I don't agree, simply because I think any of us could go to our institutions and find people that aren't doing anything. These aren't just athletes receiving more than 100 percent. There are other individuals on our campuses receiving more than 100 percent because they're entitled to it. I don't think we have any control over that Pell and I don't think we have control over the state funding. I don't like to separate athletic from academic, because there are other people on that campus that are receiving more than 100 percent.

BARRY BLIZZARD :

On our campus, we consider "full need" as 80 percent of the need established by the Financial Aid Form. If we have a regular student who is receiving 75 percent of that need, but we have an athlete who's receiving 110 percent of the need, there's something wrong.

FROM THE FLOOR:

The NCAA definition is whatever your institution's tuition, fees, room and board and then the course-required bopks are. The Pell is designed for individuals that need the incidental money to live. In other words, to buy clothes, entertainment expenses, laundry, transportation money, the whole bit. The NCAA, in Division II and pretty well in Division I-AA, has attempted to keep the $900 limit in there because it saves the athletic departments money. What you do is take that dollar figure and that's the maximum an athlete may receive unless they're a Pell recipient. Say it's $5,000 if they're Pell recipient, the maximum they can receive is $5,900 even though the Pell equals $2,100. So that's saving the athletic department over $1,000 that they can then spend on another athlete.

The whole financial aid limitation package has gone from the constitution to the bylaws. So what's going to happen in DivisionI-A and probablyI-AA is that the Fell will be exempt so that whatever they get in Fell will be above and beyond the financial aid package limit. One of the reasons they use that, and I agree with it, is that those are the kids that need some money. And what happens is they're getting money under the table, and going out and working jobs.

FROM THE FLOOR:

That's what it's all about. If the young man is from Pittsburgh and he goes out to Arizona to play ball, maybe he has nothing so he qualifies for total need. How is he going to get back and forth? It has been through cheating. They have been paying his way back and forth. So now, they're giving him the Pell grant to take care of some of these things. So you say it's immoral. It isn't, if you would deal with some of these young people that have nothing. Is it immoral when somebody has to wash their clothes and they come and ask you for a couple of dollars to wash their clothes? Is that immoral to give them money? It depends on the type of institution you have and the type of individuals that you know and that you have dealt with. We're right in the city of Pittsburgh and I've dealt with some young men that you can't believe. They don't have any clothes. What are you going to do? They have to dress and do things. Sometimes the first time they've ever been to a restaurant is when you've taken them there. It is a touchy subject but you have to understand all the parameters and who you're dealing with and what it's all about.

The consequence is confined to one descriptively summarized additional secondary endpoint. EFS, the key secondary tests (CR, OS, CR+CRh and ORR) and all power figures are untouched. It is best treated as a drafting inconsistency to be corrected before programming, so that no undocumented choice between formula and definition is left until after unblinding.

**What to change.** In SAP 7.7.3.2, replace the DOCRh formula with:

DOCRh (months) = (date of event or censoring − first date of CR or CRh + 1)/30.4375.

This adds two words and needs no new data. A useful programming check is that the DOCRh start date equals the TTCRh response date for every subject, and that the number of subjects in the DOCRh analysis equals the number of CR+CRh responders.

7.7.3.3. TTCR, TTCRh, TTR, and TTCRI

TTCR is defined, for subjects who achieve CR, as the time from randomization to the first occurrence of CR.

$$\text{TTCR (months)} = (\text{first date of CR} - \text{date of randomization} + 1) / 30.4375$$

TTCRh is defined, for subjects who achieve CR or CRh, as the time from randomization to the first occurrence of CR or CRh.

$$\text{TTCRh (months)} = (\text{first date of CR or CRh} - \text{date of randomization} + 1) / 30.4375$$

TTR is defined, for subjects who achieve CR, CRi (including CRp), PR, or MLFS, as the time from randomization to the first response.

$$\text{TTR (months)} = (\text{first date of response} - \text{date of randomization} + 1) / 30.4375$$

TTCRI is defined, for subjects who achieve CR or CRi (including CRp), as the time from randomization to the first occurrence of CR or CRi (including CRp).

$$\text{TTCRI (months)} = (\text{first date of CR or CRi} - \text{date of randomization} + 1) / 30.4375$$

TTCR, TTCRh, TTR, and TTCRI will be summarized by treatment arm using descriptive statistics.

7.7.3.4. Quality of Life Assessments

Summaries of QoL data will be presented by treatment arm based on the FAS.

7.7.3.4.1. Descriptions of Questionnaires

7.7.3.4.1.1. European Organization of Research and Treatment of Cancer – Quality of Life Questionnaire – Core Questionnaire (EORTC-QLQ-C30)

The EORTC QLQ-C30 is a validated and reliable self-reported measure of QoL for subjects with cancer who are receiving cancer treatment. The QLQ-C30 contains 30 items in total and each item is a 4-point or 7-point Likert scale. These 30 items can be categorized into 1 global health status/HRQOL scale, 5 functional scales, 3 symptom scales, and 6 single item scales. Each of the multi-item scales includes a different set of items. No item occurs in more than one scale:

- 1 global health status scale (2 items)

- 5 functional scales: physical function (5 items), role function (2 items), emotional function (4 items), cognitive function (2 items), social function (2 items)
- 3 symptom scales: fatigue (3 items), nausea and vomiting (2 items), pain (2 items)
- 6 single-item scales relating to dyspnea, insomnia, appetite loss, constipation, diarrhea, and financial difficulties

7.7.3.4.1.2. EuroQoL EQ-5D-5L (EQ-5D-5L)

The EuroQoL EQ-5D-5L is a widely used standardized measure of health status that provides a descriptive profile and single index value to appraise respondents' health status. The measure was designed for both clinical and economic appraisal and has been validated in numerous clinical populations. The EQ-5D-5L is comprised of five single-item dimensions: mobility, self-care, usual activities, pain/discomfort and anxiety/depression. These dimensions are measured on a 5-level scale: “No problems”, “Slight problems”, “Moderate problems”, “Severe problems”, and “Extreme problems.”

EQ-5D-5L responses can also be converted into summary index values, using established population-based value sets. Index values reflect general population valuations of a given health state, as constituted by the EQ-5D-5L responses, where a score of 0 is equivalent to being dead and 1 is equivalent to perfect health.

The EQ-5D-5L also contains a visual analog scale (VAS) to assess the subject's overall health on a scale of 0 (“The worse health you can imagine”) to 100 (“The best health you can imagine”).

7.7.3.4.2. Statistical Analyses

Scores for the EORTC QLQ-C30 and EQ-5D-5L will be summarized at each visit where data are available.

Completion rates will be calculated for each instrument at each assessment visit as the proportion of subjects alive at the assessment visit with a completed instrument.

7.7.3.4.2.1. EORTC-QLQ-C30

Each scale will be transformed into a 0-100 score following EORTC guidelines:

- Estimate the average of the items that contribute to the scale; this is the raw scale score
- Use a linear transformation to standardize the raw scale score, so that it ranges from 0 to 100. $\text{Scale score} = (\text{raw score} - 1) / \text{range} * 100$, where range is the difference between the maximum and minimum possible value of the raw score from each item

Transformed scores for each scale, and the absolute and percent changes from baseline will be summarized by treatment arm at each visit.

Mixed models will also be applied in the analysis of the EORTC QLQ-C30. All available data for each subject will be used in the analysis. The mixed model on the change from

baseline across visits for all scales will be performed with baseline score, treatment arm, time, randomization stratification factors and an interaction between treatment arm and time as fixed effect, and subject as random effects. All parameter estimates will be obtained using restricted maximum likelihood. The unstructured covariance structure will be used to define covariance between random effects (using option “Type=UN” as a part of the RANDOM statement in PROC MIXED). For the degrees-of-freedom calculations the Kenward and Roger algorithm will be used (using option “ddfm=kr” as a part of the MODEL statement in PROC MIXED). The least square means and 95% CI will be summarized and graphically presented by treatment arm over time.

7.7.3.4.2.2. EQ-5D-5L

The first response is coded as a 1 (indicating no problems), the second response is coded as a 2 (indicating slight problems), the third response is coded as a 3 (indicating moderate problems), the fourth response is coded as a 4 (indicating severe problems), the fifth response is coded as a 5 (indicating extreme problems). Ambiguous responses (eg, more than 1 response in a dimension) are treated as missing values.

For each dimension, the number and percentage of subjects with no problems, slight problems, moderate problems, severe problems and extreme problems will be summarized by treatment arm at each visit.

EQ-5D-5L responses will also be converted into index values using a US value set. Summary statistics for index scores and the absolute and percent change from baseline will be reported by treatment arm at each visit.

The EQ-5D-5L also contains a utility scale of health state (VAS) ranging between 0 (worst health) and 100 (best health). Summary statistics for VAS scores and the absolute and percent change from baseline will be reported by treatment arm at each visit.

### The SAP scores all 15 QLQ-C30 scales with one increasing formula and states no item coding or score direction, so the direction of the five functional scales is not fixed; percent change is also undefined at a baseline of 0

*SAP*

FROM THE FLOOR:

I don't feel if somebody has a full scholarship and they have a young man that qualifies for a Pell grant and they give it to him. I can't see that as an edge. I think that's just a fair situation for that young man. If we're only giving 80 percent. we can't tell him that he should not be given a full scholarship or that he should not be given a Pell grant. That young man needs that money. I wish that I could help some of my students that qualify for a Pell grant. We take the Pell grant. I think it's an unfair situation. really. but I don't feel that someone else has an advantage over me because he gives this young man a Pell grant. We can't get into that.

FROM THE FLOOR:

I think we've only got two choices, though. We either say that we don't use the Pell grant or we do.

FROM THE FLOOR:

I want to straighten out something here. I do not have a basketball player who receives a Pell grant, except one and he gets half a ride. We're in an economic situation for the type of school we are that we appeal to a certain group. They don't even file money into that.

FROM THE FLOOR:

Let me ask you a question. You've got a kid you're recruiting as a full-ride situation. If he is going to get a Pell grant, it's going to put him over. You're telling me that you're not going to tell that kid, you had an opportunity, "I'm going to give you a full ride. And this is what I'm going to do: I'm going to give you $500 because you have a Pell grant that's up to $900." If that's all you're going to give him, won't you do that? We're all talking real nice about giving the kids spending money, but if we can get by with getting the kid for just the cost, still beat so and so down the road and save us some money, we're going to do it, if it's our money. So we're talking about the same thing. Whether we've said it's Pell money or our money, it all comes out to how much we're going to give the kii That's my concern.

FROM THE FLOOR: